financial and logistical support. In Bihac the three ruling ethnic
parties agreed to begin negotiations on the territorial reorganization
of the region. Despite a cease-fire heavy fighting continued
in several areas of the republic. Radio Sarajevo reports on 29
April that seven people have been killed in the past 24 hours.
(Milan Andrejevich)

REACTIONS TO THE NEW YUGOSLAVIA. Radio Serbia reported on 28
April that numerous countries support the establishment of the
Federal Republic of Yugoslavia (FRY) and pledge recognition shortly.
Belgrade includes China and Russia among the countries that have
extended recognition, but Radio Croatia reports that Russian
foreign ministry spokesman Sergei Yastrzhembsky told reporters
in Moscow on 28 April that his government has only "acknowledged
the right" of Serbia and Montenegro to form an alliance. German
TV on 28 April quotes German foreign minister Hans-Dietrich Genscher
as saying that the new Yugoslavia is not the legal successor
to the old socialist federation. He added that recognition should
not be extended until both republics meet EC conditions respecting
minority rights and existing borders. Croatia said it will not
extend recognition until the FRY recognizes Croatia, withdraws
federal troops from the republic and Bosnia-Herzegovina, and
meets all the conditions for international recognition that were
applied to the other former Yugoslav republics. (Milan Andrejevich)


SERBIAN OPPOSITION TO BOYCOTT FEDERAL ELECTIONS. Vuk Draskovic,
President of the Serbian Renewal Movement (SPO), Serbia's largest
opposition party, told reporters on 28 April that his party will
boycott the federal elections scheduled for late June unless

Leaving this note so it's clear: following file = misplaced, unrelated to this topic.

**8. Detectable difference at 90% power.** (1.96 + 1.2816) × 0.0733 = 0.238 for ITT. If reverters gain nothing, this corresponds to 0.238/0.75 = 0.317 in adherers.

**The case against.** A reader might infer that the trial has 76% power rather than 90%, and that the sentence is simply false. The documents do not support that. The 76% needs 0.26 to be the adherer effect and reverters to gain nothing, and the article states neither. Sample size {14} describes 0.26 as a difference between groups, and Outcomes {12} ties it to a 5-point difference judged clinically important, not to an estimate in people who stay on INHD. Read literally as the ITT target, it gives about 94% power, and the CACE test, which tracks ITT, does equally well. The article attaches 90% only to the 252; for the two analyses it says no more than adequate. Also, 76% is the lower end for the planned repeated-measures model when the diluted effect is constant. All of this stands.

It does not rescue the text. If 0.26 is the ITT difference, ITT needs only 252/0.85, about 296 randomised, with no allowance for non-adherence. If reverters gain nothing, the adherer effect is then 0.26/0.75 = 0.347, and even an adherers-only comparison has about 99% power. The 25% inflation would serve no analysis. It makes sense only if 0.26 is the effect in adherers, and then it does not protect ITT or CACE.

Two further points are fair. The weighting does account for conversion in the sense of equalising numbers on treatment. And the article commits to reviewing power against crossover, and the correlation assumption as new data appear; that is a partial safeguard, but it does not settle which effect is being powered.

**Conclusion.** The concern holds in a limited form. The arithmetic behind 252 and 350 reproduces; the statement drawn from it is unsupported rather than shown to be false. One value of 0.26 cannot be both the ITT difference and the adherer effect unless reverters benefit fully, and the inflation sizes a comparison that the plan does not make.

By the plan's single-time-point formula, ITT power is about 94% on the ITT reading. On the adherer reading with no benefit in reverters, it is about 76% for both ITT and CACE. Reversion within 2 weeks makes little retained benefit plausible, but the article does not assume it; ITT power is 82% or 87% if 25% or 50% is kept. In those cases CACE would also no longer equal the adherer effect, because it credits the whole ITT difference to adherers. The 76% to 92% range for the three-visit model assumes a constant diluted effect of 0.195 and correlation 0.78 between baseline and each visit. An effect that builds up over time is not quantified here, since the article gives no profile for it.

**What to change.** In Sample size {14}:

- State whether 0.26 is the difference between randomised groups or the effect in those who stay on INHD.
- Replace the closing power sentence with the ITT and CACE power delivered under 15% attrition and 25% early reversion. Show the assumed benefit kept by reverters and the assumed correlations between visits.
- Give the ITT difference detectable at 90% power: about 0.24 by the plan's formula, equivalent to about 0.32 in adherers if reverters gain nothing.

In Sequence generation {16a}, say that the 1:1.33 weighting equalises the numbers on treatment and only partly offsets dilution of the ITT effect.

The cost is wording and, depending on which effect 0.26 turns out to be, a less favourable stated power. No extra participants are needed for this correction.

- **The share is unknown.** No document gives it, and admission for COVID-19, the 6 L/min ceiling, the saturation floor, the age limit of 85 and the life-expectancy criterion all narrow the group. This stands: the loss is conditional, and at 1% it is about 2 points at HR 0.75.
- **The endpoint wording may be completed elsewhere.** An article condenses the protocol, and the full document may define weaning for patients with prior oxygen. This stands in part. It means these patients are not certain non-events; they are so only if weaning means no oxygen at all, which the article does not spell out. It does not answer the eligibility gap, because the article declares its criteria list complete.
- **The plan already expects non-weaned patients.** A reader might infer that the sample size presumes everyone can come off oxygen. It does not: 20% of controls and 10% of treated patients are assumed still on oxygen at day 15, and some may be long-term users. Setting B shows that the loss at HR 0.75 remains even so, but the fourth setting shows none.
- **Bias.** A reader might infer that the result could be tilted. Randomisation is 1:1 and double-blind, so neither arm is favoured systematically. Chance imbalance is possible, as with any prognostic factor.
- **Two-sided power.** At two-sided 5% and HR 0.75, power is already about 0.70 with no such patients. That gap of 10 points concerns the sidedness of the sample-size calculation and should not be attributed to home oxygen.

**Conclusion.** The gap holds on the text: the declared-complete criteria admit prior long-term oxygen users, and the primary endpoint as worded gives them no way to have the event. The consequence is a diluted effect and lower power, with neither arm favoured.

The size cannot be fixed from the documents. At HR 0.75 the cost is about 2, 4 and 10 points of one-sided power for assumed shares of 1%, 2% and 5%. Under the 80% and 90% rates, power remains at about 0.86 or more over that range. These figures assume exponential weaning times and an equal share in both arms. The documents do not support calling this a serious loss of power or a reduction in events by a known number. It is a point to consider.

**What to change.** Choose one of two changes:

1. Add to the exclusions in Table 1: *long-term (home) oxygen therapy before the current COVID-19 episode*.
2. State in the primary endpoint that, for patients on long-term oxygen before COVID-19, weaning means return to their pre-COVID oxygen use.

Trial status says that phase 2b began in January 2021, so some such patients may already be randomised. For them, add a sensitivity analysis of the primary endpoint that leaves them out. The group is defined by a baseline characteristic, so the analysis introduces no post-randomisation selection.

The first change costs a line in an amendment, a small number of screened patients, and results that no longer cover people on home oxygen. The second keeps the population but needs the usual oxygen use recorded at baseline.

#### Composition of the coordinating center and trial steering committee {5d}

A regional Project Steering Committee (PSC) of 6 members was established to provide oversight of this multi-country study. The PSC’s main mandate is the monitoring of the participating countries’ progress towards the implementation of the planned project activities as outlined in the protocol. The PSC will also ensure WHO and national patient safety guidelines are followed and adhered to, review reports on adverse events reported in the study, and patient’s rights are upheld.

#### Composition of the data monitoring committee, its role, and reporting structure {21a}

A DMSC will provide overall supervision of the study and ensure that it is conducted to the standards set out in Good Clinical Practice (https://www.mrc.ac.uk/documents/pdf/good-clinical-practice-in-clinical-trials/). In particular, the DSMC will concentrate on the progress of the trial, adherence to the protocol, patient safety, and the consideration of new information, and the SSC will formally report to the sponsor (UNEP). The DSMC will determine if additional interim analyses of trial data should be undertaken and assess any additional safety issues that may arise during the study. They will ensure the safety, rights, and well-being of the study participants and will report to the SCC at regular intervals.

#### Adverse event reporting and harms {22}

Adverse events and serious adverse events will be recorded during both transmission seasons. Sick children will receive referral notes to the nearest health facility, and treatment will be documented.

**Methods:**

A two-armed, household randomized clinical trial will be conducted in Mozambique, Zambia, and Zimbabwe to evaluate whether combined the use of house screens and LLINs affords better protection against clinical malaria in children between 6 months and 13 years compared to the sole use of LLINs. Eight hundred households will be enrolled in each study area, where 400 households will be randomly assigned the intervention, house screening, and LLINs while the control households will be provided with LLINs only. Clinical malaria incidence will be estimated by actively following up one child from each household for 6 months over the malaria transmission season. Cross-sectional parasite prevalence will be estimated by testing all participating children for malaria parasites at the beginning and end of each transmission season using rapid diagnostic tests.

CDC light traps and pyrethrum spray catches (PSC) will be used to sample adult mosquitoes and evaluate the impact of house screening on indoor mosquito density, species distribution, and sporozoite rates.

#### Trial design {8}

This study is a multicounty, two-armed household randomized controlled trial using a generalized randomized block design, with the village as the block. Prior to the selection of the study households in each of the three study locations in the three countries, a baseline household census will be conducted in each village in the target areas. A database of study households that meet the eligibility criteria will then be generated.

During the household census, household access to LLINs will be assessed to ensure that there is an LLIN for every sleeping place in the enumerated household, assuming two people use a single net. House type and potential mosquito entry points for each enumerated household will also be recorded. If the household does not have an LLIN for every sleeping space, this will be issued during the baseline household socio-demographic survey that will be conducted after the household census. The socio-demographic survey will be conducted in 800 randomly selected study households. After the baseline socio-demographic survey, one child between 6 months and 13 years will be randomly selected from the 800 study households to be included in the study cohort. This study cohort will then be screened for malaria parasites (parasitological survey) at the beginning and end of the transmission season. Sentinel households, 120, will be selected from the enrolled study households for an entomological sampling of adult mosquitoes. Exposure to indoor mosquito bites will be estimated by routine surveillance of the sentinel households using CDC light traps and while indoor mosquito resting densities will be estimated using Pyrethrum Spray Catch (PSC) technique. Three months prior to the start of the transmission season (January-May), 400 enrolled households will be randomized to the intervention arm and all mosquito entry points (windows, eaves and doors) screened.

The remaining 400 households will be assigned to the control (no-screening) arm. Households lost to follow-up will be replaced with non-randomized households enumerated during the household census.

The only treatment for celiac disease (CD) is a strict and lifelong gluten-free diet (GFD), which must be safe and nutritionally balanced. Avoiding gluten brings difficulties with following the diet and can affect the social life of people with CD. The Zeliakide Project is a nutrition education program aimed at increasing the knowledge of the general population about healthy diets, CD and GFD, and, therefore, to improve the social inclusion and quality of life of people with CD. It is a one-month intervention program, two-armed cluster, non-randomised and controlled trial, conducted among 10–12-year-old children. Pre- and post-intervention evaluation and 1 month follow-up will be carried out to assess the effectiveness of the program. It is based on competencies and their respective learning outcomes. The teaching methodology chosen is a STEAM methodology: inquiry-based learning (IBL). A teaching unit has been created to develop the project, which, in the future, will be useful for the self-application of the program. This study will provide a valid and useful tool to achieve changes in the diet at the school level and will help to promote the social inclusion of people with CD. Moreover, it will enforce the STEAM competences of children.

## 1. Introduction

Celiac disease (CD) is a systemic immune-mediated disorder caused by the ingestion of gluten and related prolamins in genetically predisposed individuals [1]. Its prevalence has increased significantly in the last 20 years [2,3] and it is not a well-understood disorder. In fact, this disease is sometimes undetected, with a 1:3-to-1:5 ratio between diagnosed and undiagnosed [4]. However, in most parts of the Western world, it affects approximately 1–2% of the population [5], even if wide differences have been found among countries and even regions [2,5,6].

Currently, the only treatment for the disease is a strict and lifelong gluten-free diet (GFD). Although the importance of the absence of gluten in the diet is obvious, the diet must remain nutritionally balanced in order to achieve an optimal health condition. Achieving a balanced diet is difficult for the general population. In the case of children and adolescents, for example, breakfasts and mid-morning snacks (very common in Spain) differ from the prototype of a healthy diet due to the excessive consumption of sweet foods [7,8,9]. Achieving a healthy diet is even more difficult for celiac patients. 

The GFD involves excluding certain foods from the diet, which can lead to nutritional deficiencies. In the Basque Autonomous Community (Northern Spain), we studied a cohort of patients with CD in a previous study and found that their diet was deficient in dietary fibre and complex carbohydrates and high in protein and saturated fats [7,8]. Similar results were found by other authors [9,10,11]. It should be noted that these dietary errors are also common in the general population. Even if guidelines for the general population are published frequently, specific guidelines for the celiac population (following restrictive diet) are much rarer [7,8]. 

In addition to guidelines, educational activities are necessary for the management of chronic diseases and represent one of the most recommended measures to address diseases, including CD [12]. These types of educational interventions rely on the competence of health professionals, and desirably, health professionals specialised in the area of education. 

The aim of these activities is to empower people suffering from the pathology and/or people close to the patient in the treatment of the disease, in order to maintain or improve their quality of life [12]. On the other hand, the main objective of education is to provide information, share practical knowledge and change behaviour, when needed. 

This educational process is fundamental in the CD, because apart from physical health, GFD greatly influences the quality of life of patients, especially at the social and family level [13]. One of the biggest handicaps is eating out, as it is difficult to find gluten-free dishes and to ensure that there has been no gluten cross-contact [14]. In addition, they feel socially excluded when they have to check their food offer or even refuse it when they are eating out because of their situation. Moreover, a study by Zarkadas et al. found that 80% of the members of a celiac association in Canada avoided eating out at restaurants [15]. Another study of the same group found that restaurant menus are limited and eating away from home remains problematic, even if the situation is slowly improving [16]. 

the current government guarantees press freedom, adopts laws
on political party funding, amnesties those who fled Serbia during
the war in Croatia, disarms all paramilitary groups and allows
a three-month election campaign. Draskovic said his party would
soon form a coalition with the Democratic and Liberal parties
and proclaim a "government and parliament of a democratic Serbia."
Local elections will be held in Serbia on 31 May. According to
the latest opinion polls, the SPO's rating is dropping because
of its perceived inconsistencies on political issues and wavering
public support for the current government dominated by the Socialists
(formerly communists). Radio Belgrade carried the report. (Milan
Andrejevich)

EC TO ASSESS DANUBE PROJECT. On 28 April Czechoslovak Foreign
Minister Jiri Dienstbier presented a letter to the EC in which
he said that his country has approved the formation of a trilateral
commission on the Danube dam project at Gabcikovo-Nagymaros.
The commission will be made up of Czechoslovak and Hungarian
representatives, plus independent foreign experts to be named
by the European Community, CSTK reports. No details were given.
During a meeting with Horst Krenzler, the EC commission's director-general
for external relations, Czechoslovak Deputy Foreign Minister